The Seeger Center for Hellenic Studies supports more than a dozen fellows each year who conduct intensive research at Princeton. Former Seeger fellows have published hundreds of books with leading publishers and thousands of articles. Their scholarship reflects the broad, interdisciplinary nature of Hellenic Studies, spanning fields from history to religion to literature and periods from antiquity to the present.

In the latest installment of our Director’s Bookshelf series, Seeger Center Director Dimitri Gondicas speaks with Anthi Andronikou about her book Italy, Cyprus, and Artistic Exchange in the Medieval Mediterranean, published by Cambridge University Press. Andronikou is a lecturer at the University of Glasgow and was a postdoctoral research fellow at the Seeger Center in the 2017-2018 academic year. 

This interview has been edited and condensed.

How did this book project begin?  

This book is the outcome of my gradual academic formation, first as a researcher of Byzantine art and later as a scholar of early modern Italian visual culture. As a graduate student in Athens almost fifteen years ago, I wrote a dissertation on Saint Nicholas at Klonari in rural Limassol in Cyprus, a sixteenth-century chapel brimming with wall paintings. While researching that chapel, I realized the impact of Italian Trecento art on its frescoes. An extraordinary new universe of art opened for me. I embarked on a Master of Letters in Late Medieval and Renaissance Italian art and focused on the visual culture and the civic, devotional, and social practices of premodern and early modern Italy. In retrospect, writing a book combining my scholarly interests in Byzantine and Italian studies was inevitable. As a person and scholar, I have always been fascinated by culturally liminal zones and entanglements.

Please tell us about your time at the Seeger Center and the research you conducted then.

My experience at the Seeger Center was among the best I’ve ever had as a researcher in an academic setting. The center provides a dynamic and thriving intellectual environment where you can mingle with bright, welcoming, and supportive individuals in a relaxed context. I thoroughly enjoyed the weekly seminars and, of course, the legendary Monday lunch! At the center, one can meet wonderful people, share research and ideas, and receive encouragement and constructive feedback. I was fortunate to meet colleagues with whom I have formed lasting connections. I felt like being at home, as if I were part of a larger academic family.

The research I conducted forms part of my second monograph, a larger interdisciplinary project that examines instances of cultural translation in the visual arts across the eastern Mediterranean between 1200 and 1300 C.E. At Princeton, I used theoretical tools from translation theories to examine relevant artifacts. I took advantage of Firestone’s wonderful resources and studied intensive elementary Arabic, which has proven very helpful.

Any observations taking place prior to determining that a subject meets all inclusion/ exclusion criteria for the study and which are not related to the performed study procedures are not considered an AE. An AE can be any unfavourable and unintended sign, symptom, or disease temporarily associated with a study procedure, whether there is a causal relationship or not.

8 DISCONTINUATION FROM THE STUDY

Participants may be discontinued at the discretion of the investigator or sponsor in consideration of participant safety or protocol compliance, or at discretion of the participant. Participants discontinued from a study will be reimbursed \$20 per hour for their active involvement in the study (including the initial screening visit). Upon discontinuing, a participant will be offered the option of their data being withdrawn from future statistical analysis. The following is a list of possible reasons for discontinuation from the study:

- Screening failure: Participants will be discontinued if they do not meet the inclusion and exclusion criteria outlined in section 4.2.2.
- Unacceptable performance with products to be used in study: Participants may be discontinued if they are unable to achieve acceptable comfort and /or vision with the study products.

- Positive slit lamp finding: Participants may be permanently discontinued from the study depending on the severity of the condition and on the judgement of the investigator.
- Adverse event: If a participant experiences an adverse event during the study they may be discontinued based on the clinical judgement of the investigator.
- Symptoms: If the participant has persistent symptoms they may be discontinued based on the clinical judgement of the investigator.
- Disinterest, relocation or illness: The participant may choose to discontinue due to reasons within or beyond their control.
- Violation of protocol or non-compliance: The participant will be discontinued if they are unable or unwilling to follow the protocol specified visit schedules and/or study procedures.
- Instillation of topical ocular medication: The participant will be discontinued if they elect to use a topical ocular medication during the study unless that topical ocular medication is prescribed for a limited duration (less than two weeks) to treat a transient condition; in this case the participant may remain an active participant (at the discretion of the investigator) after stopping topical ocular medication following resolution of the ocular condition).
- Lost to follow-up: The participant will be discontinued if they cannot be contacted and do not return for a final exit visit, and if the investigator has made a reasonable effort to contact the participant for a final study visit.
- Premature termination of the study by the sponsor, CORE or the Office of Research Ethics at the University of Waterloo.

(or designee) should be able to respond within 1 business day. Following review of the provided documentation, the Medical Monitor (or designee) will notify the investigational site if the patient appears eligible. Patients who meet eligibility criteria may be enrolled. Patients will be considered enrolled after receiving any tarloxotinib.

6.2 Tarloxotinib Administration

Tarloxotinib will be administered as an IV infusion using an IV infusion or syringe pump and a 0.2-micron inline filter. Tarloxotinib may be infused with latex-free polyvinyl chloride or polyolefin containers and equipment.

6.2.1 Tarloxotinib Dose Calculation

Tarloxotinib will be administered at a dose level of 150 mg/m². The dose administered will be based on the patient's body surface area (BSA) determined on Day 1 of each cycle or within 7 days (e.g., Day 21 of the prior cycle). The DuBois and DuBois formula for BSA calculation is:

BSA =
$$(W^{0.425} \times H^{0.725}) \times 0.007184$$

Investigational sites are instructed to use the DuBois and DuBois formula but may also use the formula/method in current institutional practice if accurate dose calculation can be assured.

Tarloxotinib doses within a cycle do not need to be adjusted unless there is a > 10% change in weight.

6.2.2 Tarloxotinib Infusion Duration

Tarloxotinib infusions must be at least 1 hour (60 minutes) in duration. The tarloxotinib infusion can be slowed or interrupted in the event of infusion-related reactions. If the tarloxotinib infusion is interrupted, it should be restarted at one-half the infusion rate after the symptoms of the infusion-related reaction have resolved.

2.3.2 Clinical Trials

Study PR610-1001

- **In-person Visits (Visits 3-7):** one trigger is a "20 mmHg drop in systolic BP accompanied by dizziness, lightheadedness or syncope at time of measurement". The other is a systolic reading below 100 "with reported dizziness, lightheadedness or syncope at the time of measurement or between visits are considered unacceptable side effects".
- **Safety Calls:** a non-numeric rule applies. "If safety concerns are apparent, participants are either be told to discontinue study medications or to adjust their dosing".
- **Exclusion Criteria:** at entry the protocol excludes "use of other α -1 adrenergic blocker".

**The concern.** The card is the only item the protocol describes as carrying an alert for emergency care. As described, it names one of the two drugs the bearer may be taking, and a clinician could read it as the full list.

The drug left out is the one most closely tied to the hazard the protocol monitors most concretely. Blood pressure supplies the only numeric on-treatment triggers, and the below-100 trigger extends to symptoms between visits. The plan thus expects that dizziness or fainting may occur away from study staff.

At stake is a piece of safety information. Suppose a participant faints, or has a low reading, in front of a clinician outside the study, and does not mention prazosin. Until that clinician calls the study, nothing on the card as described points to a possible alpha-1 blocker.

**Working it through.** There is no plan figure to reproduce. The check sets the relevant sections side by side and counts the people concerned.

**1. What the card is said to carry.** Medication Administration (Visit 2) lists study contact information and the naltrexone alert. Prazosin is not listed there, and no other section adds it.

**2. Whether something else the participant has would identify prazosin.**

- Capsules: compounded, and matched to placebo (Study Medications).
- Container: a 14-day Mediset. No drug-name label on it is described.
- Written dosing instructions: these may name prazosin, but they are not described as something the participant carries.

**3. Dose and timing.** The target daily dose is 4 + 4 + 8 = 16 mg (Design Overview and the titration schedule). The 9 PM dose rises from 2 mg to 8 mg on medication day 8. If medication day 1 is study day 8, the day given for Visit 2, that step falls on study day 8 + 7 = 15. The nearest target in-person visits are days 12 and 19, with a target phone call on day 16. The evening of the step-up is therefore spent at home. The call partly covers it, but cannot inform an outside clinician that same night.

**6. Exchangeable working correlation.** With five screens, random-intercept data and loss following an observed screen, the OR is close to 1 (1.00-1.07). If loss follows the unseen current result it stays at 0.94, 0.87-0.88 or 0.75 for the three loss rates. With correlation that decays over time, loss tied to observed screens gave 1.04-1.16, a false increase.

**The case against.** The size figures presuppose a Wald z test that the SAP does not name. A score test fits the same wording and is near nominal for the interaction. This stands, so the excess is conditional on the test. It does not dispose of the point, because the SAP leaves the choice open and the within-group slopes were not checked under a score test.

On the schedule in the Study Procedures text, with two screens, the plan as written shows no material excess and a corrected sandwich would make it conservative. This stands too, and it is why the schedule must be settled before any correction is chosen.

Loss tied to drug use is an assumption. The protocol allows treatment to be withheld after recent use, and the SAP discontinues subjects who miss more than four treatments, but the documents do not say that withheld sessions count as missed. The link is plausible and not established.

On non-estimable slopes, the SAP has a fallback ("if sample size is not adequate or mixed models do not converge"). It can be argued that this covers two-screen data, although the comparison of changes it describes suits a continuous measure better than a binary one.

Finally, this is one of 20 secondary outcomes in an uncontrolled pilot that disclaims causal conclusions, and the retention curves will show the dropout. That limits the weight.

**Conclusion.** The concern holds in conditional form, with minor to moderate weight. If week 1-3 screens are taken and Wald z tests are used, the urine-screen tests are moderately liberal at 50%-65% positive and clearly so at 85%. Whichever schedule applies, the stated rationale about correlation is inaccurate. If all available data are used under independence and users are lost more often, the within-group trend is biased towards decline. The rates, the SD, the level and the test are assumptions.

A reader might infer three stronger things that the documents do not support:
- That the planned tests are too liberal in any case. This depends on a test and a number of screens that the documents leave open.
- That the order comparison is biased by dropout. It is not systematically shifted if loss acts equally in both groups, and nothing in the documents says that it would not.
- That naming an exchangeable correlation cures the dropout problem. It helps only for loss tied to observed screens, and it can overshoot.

How did that research impact your work?

Several ideas presented in my first monograph were enriched or improved thanks to my time at Princeton, interactions with colleagues, and comments I received when I shared my work in a seminar at the Seeger Center. The research I conducted at Princeton features prominently in my second book project, which I hope to share with the Seeger Center community soon.

What would you like your readers to learn from Italy, Cyprus, and Artistic Exchange in the Medieval Mediterranean?

At risk of stating the obvious, I would be delighted if my readers understood that no culture is an island, no culture exists in isolation, and that the most fascinating cultural dialogues take place in the interstices, including visual ones. For example, I would love to know that my book helped readers become more familiar with cultural encounters in the medieval Mediterranean and learn more about non-Western European visual cultures, such as those of the Christians who inhabited Lebanon, Syria, and Palestine. As a Cypriot, I would like my readers to familiarize themselves with Cyprus and its complex past. I would be excited if my book inspires early career scholars to investigate the diverse cultural and artistic traditions that shaped medieval Cyprus and its interactions with neighboring cultures.

A transformative journey to Greece inspired Stanley J. Seeger to found Hellenic Studies programs at Princeton in 1979. Please tell us about a journey that expanded your intellectual horizons or influenced your research. 

One of the first journeys that broadened my intellectual horizons was virtual rather than physical. When I was fifteen, my schoolmates gave me an extraordinary birthday gift: a monumental volume titled The Greek Museums. Every time I looked through this lavish book, with its impressive full-page color images, it was like visiting another world. I knew from that moment that I wanted to devote my future to the study of the past.

You recently started a position at the University of Glasgow. Please tell us about your new role.

I started as a lecturer in History of Art (1350-1700) in January 2024. In the U.K., a lecturer is equivalent to an assistant professor in the U.S. My responsibilities include research and teaching, service and administrative duties, and contribution to knowledge exchange activities within my subject area, the School of Culture & Creative Arts, and beyond.